An Untitled Story (With Birds)
by Rachel Heffington
“The world, my dear, is very full of things you shouldn't touch.” Miss Crust's voice curled back on itself, purring. She pulled her crotchety old fingers through Maribelle's hair.
“Ow!” Maribelle yowled. She didn't think Miss Crust pulled her hair on purpose, but she certainly didn't not pull it on purpose. That was the point on which Maribelle took issue with her nurse.
“Is it my fault if you got half a jar of molasses stuck in it? Your hair's more tangled than a weaver-bird's nest.”
Maribelle wouldn't know. Weaver birds weren't her area of expertise, though they were her father's and Miss Crust's. Her father and Miss Crust were very well-known ornithologists – bird people. They were the sort of important people other important people came to if they had questions about puffin migration (“Do puffins migrate?”) or parrot-speech (“Just how many words can the average parrot learn in its lifetime?”) or the habits of displaced bluebirds. How Miss Crust went from studying birds to untangling Maribelle's hair, Maribelle didn't know. She wasn't quite sure where her father had picked up Miss Crust. Miss Crust just had always been. Maribelle couldn't remember a time when Miss Crust hadn't been part of life at 34 Bleaking Street. In her earliest memories there was sunlight, plenty of dust-motes swirling glitter-like through the beams, and Miss Crust. Funny enough, there was never a memory of a mother. Just Miss Crust, Assisting. She was very good at Assistance – Assisting Father with bird-work and Maribelle with tangled hair and grammar-work and stains on the fronts of her dresses. Sometimes Maribelle thought she might like to do with a bit less Assistance. Maybe only on Tuesdays, because Tuesdays generally weren't the best day of the week. Miss Crust could be on-call the rest of the time and only Assist when Maribelle really wanted her.
“What happened to my mother?” Maribelle asked suddenly. Miss Crust's finger twitched through Maribelle's hair, not in a surprised way but in a “Dear heavens, this again?” way.
“Died,” Miss Crust answered.
“From what?” Of course she knew – galloping consumption – but it was needful to hear it again, just to remind her that there had been a mother once upon a time. It bothered Maribelle sometimes, how often she nearly forgot most kids had two parents.
Here it came -
“Galloping consumption,” Miss Crust said.
There it was.
“Now you,” she pulled Maribelle upright off the stool and smacked her bottom, “get downstairs. Your father wants to speak with you before he leaves.”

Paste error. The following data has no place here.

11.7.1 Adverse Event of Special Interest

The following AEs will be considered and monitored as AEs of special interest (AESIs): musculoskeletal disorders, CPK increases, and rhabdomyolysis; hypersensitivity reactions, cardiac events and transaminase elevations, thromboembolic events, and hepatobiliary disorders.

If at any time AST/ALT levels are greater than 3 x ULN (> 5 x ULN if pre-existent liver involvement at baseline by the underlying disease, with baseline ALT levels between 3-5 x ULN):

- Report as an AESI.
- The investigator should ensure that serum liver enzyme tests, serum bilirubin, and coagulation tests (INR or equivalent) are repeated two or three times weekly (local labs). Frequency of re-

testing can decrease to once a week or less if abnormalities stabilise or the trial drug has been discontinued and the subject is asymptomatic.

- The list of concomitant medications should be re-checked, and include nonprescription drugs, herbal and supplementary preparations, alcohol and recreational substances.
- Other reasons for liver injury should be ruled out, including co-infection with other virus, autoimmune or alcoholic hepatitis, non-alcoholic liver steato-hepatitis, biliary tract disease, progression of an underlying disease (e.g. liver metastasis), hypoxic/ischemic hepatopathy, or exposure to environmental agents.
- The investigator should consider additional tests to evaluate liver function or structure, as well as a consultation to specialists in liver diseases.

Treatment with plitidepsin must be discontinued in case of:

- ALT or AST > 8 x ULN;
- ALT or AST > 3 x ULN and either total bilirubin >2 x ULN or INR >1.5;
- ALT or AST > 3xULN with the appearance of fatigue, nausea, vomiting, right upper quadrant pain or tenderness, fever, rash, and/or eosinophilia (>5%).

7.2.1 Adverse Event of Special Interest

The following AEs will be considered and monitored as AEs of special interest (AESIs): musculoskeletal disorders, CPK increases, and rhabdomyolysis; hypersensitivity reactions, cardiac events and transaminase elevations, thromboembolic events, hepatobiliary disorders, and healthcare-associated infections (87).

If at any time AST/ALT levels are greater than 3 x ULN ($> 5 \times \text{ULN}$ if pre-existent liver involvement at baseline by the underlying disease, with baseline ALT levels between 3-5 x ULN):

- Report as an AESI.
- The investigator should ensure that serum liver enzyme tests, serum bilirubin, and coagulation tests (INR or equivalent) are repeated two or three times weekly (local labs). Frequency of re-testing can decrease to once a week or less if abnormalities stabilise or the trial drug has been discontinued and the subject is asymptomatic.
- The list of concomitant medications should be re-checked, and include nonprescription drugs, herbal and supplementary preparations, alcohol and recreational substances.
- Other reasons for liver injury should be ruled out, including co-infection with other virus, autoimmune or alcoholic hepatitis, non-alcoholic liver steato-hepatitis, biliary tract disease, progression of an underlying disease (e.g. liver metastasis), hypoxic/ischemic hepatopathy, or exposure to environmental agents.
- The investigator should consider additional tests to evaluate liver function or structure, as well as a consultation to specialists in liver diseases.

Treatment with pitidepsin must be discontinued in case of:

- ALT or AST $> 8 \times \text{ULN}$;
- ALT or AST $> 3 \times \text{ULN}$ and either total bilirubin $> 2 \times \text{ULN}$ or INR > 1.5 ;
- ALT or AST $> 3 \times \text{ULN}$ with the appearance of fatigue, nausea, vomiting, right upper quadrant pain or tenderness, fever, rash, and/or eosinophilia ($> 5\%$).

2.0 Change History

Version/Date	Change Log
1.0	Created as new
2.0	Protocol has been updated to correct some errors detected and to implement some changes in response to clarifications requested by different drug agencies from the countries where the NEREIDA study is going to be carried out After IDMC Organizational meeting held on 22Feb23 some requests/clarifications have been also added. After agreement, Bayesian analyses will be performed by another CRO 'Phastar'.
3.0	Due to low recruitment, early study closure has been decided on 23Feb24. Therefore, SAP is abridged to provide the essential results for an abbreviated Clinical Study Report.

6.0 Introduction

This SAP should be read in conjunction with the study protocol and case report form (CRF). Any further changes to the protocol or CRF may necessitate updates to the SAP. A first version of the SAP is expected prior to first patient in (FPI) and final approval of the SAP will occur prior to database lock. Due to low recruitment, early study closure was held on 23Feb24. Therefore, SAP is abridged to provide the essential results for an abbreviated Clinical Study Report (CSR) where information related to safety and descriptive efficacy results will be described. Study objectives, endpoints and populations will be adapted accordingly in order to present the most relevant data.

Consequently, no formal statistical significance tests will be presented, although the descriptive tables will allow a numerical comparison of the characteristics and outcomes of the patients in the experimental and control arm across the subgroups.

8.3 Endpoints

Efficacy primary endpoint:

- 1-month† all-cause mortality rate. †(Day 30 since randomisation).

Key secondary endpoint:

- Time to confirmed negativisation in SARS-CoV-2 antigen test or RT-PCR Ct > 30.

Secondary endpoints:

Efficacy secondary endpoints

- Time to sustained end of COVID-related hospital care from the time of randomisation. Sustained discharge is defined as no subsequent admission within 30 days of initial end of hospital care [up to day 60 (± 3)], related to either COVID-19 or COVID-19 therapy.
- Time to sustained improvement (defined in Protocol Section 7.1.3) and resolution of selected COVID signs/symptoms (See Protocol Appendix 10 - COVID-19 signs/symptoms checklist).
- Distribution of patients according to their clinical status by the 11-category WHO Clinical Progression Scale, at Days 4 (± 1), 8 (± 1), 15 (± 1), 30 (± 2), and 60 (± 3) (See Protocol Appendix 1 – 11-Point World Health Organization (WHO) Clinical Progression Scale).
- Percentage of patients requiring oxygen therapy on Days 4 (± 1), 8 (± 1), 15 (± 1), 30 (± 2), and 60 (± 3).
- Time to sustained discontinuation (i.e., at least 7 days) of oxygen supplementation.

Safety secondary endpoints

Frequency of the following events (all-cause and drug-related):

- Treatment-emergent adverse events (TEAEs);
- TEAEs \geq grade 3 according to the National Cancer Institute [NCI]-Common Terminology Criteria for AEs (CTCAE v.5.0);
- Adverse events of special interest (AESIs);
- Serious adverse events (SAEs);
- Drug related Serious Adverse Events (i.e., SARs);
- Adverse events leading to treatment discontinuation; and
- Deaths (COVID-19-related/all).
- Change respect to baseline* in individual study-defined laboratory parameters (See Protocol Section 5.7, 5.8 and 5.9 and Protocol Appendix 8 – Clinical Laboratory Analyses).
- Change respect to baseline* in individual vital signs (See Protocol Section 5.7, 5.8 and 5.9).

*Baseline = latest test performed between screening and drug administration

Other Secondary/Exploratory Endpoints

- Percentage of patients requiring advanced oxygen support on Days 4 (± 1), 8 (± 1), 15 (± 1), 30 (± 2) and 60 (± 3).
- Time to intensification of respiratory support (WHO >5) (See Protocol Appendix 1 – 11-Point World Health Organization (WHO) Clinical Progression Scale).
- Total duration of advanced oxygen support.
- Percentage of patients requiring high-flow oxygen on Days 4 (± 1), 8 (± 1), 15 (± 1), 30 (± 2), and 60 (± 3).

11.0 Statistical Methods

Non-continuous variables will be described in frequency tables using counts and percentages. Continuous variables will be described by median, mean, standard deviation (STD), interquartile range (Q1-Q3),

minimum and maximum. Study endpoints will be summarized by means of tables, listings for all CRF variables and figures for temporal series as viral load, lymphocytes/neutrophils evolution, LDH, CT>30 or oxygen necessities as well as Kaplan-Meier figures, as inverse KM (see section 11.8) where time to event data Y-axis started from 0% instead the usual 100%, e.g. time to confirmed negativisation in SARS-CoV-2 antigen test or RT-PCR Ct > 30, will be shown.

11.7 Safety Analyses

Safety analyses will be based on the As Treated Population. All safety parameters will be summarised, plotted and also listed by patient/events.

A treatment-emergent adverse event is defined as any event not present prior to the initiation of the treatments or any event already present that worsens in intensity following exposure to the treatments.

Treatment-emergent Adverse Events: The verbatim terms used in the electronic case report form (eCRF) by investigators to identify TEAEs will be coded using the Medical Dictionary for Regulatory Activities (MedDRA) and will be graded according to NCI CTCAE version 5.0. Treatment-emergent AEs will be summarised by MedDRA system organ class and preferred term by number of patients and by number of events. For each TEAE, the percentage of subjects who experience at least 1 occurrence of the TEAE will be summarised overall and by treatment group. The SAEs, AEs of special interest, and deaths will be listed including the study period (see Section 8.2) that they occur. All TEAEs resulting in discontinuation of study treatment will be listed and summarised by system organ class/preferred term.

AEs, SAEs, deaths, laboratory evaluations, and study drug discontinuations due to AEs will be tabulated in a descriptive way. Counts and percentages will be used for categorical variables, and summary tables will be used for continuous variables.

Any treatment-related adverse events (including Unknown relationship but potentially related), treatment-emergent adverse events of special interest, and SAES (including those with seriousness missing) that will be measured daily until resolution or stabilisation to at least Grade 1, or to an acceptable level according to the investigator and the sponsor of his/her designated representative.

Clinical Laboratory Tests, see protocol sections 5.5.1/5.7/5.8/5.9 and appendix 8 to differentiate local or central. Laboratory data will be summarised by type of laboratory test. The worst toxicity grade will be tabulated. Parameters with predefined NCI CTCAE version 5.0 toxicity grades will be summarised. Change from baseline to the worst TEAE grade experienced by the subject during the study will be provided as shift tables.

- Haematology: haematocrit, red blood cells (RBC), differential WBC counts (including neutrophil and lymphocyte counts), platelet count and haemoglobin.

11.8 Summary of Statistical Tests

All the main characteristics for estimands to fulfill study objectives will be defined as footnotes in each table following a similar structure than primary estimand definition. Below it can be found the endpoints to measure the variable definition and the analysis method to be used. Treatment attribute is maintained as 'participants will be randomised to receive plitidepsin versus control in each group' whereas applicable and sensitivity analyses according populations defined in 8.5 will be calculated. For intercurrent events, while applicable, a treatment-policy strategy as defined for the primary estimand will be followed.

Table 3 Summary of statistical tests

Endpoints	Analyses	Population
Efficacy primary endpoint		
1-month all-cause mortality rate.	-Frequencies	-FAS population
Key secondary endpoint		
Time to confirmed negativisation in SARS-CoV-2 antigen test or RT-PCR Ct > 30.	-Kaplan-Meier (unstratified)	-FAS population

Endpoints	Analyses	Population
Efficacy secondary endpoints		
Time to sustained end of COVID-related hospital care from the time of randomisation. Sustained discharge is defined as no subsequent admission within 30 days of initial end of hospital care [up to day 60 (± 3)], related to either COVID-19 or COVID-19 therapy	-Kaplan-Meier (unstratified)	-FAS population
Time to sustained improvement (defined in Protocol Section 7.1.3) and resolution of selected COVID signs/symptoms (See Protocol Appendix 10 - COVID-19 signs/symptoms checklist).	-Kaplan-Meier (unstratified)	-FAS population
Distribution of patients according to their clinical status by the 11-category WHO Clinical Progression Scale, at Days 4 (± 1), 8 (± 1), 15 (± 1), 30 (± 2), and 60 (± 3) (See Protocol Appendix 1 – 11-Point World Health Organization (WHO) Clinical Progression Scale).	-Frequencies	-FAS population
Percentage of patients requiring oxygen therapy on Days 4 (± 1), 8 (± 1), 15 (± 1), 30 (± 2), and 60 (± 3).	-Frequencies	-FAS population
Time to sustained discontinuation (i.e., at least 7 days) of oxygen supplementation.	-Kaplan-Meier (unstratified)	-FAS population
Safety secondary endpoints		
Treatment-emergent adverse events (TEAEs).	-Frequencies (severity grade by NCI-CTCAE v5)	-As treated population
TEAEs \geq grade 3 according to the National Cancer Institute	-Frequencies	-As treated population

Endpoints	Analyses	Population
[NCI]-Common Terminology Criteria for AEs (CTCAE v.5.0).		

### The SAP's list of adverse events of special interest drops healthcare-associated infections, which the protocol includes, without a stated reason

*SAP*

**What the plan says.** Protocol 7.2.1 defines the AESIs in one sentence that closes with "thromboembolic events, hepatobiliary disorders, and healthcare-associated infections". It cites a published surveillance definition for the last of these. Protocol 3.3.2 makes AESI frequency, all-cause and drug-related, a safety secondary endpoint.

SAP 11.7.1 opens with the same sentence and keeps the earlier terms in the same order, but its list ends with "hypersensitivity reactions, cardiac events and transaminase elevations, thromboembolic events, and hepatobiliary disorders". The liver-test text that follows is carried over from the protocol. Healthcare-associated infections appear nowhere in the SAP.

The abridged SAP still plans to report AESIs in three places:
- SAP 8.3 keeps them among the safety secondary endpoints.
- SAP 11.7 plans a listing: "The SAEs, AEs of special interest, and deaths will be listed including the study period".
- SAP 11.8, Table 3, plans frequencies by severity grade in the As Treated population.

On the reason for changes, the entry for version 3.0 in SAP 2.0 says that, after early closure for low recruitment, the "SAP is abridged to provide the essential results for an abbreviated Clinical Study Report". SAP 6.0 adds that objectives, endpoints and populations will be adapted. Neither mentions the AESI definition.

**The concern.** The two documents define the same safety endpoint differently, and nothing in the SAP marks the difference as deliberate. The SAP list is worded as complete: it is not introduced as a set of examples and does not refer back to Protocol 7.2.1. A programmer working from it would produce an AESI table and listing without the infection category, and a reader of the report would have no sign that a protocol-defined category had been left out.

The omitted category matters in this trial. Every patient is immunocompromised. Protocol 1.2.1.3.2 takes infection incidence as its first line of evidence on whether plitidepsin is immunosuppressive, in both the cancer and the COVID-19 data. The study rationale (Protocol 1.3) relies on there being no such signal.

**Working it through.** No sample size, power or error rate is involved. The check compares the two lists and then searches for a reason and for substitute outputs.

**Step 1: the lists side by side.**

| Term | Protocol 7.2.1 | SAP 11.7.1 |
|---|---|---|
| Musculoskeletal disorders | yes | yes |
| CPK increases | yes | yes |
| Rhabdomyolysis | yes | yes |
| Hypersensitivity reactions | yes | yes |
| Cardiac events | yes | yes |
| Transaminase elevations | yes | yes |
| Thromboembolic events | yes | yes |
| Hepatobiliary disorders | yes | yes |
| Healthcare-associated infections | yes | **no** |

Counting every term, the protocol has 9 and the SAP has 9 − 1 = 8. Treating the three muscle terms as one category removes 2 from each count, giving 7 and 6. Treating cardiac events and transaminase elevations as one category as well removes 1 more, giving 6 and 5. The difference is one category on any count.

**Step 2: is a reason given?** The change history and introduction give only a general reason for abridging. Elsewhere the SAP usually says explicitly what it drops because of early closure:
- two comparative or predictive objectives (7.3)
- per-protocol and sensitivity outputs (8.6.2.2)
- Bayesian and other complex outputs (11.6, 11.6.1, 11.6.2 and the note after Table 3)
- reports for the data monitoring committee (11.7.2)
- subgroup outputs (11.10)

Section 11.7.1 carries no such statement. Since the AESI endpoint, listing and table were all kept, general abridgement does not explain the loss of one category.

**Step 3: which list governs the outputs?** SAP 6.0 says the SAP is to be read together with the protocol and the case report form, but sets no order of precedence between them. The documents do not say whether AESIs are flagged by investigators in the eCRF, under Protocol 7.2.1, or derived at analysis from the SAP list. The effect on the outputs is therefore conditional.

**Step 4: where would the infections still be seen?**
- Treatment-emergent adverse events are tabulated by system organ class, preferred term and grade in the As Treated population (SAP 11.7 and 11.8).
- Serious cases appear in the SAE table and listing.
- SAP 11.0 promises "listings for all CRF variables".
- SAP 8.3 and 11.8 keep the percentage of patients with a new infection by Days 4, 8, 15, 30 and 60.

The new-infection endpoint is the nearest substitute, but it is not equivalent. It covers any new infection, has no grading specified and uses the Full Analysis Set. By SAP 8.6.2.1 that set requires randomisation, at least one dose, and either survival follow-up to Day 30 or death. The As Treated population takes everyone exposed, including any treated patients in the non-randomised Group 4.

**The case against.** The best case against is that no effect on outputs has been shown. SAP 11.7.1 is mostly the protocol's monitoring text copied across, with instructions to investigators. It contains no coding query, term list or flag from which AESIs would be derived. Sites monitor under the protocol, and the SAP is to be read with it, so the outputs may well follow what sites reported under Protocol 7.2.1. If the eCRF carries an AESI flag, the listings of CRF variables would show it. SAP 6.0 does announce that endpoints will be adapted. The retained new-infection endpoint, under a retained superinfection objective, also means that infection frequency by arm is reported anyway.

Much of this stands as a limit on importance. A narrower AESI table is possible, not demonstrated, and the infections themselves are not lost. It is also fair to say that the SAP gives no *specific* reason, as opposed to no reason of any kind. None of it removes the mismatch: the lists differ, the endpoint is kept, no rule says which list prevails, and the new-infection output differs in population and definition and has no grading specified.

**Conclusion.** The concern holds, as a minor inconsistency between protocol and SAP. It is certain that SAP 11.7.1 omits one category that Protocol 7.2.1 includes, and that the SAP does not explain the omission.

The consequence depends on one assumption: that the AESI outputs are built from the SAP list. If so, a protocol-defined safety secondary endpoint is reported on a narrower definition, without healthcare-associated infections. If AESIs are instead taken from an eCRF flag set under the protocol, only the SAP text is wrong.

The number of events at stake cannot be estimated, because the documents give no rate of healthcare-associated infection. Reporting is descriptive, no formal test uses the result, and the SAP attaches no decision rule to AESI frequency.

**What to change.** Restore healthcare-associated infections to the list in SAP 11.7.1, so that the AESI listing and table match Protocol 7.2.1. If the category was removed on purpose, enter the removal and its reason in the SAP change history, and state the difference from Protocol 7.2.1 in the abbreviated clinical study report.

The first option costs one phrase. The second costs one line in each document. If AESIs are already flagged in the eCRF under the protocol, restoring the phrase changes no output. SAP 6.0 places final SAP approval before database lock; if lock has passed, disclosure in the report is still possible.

Glad to be free of the dreadful hairbrush, Maribelle skibbled out the nursery door and wandered down their great big staircase, pausing on her favorite steps as she went. Her favorite steps were as follows:
The reasons why were these:
The twentieth was the step at the landing with a peculiar, round window looking out onto a bit of scrappy yard and a trashcan that always had a cat of some color turned upside down, fishing for something inside it.
The sixteenth step was exactly halfway which, as anyone can tell you, is a special place.
And the eighth step was the step whereupon Maribelle's front teeth had been knocked out when she tripped on it two years ago. There had been no other six year old girls missing both their front teeth that year so though it had given her a bit of lisp, Maribelle thought the distinction quite worth the trouble of pronouncing “stork,” “sausage,” and other like words.
Maribelle tromped into Father's study without knocking. She never knocked, on principle. People seemed to stop doing interesting things when you knocked first. It was much more gratifying to throw open a door and see someone look like they'd seen a ghost. Maybe you'd see where they hid those scrumptious chocolates, or maybe you'd hear things they wouldn't otherwise have told a little girl. And Maribelle did very much like to know. Knowing was probably the thing she liked most in the world, besides maybe chocolate ice cream and splashing in puddles barefoot when she ought to have worn boots.
Father sat at his desk, balding head between his bird-claw hands. He looked up as she came in. Pale gray daylight flashed at her off the little round lenses of his glasses.
“Hi,” Maribelle offered.
“Oh. Hello, Maribelle.”
“Miss Crust said you wanted me?”
Father perked up a little and ran his fingers through his hair. Two grayish-black puffs of it stuck out on either side of his head and made him look like a ruffled owl. The top of his head was utterly bald. “Just so, my dearling.”
When he put out his hand, she walked to him and settled her little palm in his bigger one. Hot. Dry. Shaky. That was Father's hand. Not liking to keep hers there very long, Maribelle gave Father a quick smile and put her hand in her pocket where he wouldn't think to ask for it again.
“Been studyin' birds?” she inquired.
“Oh, hrm. Birds, birds. Is there anything like birds in the world?” Father's lenses flashed again and his smile was a little less hampered than usual. He did so like birds.
Maribelle wanted to help him in any way she could to not seem so picked-over and trembly. “Well, Miss Crust says there was a sort of dinosaur way back in the dinosaur-days that flew like a bird.” It mightn't help much but Father might find it interesting, and that would at least distract him from whatever it was he worried over.
“Oh, ha!” Father chortled. “Ha! Ha!”
Like a jay, Maribelle thought. Crisp and short and unaccustomed. She liked to think of Father as all sorts of birds. He laughed like a jay and looked like an owl. He walked like a heron and spoke like a wren in terse, tentative chirps. She liked to watch him and he liked to watch birds. It helped to pass the time in the few months of the year when they weren't bopping around the Congo or Peru or someplace.